The experience of waking up with a foggy mind in a weird, unfamiliar hotel room is already distressing, but there are myriad ways it could be even worse. Let’s say you blacked out so hard that not only do you not remember last night, you don’t remember anything at all. Making things even more upsetting, there’s an unconscious woman with her hands tied up laying in the bathtub. The real kicker, though, would be seeing a news report with your face on it describing you as a wanted serial killer. And now someone’s knocking on your door…
Death Come True is the latest project from Danganronpa creator Kazutaka Kodaka. Much like that beloved adventure series, Death Come True places the protagonist in a horrifying, deadly situation where the only way out is to uncover the mystery of what’s really going on. But the approach here is very different: Where Danganronpa told its twisted sagas of death and despair through visual novel-style presentations, Death Come True is presented as a live-action film with branching paths. While the heavy use of full-motion video (FMV) has seen an interesting comeback in games like Her Story and Control, Death Come True hearkens back to the simpler, experimental FMV adventure games of the mid-’90s–all the while reminding us of what was good and bad about those titles.
Protagonist Makoto has no idea where he is, how he got here, or even who he is–save for the TV report describing him as a serial killer–but he knows something’s deeply amiss in this hotel. Things quickly go from bad to worse when Makoto, through your choices, makes another unsettling discovery: When he dies, he wakes up again in the same hotel bed to restart and repeat the same sequence of events over again, so not even death can free him from the bizarre reality he’s trapped in.
The constant repeating of the scenario upon Makoto’s untimely demise allows Death Come True to establish an interesting gameplay loop, since he can only remember things that have happened to him since he woke up in the hotel the first time. For example, you may make some choices where he encounters a particular character, gets killed, and then wakes up again–but now, he can remember specific details about that character and what they wanted, and use those to open up different paths and choices. Sometimes you may even be able to get a different outcome by picking the same choice as you did in a previous run, since Makoto now has additional information that can alter how things play out.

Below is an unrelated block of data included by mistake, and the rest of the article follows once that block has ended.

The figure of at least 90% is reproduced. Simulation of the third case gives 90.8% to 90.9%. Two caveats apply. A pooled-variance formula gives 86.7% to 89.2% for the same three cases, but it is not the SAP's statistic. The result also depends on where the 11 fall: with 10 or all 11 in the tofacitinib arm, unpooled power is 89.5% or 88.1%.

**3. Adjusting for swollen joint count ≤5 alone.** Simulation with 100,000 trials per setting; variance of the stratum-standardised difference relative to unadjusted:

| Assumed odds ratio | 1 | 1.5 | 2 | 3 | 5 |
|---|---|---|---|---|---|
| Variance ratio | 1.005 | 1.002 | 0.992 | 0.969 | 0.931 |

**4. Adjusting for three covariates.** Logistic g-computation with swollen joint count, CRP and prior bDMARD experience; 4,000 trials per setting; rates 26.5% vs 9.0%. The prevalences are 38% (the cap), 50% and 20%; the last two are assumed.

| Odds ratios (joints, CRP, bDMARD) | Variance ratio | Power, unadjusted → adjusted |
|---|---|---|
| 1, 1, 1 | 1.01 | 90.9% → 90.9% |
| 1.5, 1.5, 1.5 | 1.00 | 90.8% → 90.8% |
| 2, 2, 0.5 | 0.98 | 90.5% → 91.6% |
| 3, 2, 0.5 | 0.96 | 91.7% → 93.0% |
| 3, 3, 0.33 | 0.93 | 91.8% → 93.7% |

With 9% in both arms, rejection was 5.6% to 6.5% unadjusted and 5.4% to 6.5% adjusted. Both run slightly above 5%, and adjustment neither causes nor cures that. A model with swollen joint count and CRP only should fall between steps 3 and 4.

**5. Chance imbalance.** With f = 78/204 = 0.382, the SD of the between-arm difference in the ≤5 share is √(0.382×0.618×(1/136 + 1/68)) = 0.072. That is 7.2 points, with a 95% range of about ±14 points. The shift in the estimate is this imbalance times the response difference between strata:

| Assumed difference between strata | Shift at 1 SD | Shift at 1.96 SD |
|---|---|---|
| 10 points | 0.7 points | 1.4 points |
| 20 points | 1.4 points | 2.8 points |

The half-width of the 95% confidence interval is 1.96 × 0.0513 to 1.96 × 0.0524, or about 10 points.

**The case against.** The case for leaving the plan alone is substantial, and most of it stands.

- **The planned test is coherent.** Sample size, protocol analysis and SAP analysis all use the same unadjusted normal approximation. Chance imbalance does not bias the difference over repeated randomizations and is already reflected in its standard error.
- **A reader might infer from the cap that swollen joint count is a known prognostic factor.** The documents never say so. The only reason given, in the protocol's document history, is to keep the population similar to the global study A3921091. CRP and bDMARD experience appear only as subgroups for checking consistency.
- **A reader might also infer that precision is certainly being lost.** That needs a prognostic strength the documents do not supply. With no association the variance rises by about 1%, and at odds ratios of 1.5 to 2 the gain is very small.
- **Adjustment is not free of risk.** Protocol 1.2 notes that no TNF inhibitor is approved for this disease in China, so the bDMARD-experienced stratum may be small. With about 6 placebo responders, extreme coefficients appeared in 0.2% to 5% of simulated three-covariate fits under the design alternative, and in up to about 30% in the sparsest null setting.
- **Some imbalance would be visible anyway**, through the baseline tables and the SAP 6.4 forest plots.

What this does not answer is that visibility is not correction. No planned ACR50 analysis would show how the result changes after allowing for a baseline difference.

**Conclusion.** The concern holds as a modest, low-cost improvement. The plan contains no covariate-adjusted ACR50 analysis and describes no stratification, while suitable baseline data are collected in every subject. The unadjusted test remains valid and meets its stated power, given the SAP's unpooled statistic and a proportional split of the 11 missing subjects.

While gameplay doesn’t get much more complex than “pick an option and watch things play out,” Death Come True’s narrative is nonetheless compelling and engaging, revealing plenty of interesting twists as the mystery behind the hotel and Makoto’s identity unravels. The scenes are acted out by established Japanese film and TV talents, and while they are clearly filmed on a limited budget, the crew works well with what they have to establish an oppressive and unsettling atmosphere that often feels like it’s collapsing inwards on its characters.
However, there’s only so much live-action footage to work with and very limited interaction. As a result, Death Come True is very short, with a single playthrough lasting only a couple of hours. It’s unfortunate, since it feels like there is a lot to be expanded on in the game’s setting and story–it left me wanting to know so much more about these characters, their backgrounds, and the weird world they now find themselves trapped in. Everything wraps up pretty solidly, and there are two different endings, but I couldn’t help but want to see more. Alas, the issues of brief length and lack of gameplay depth have cursed FMV games since their inception, and sadly, Death Come True encounters these same pitfalls. While you can go back to see the alternate ending, behind-the-scenes footage, and some of the deaths you may have missed, you’ll still likely be wishing you just had more story to chew on.
Death Come True is an enjoyable but all-too-brief trip into a disturbing live-action mystery world that is a blast while it lasts. Unfortunately, when everything ends and the credits roll, you’re left longing to spend more time with the characters and world you just experienced. Death Come True’s throwback gameplay definitely scratches an itch, but it ultimately leaves you wanting for more.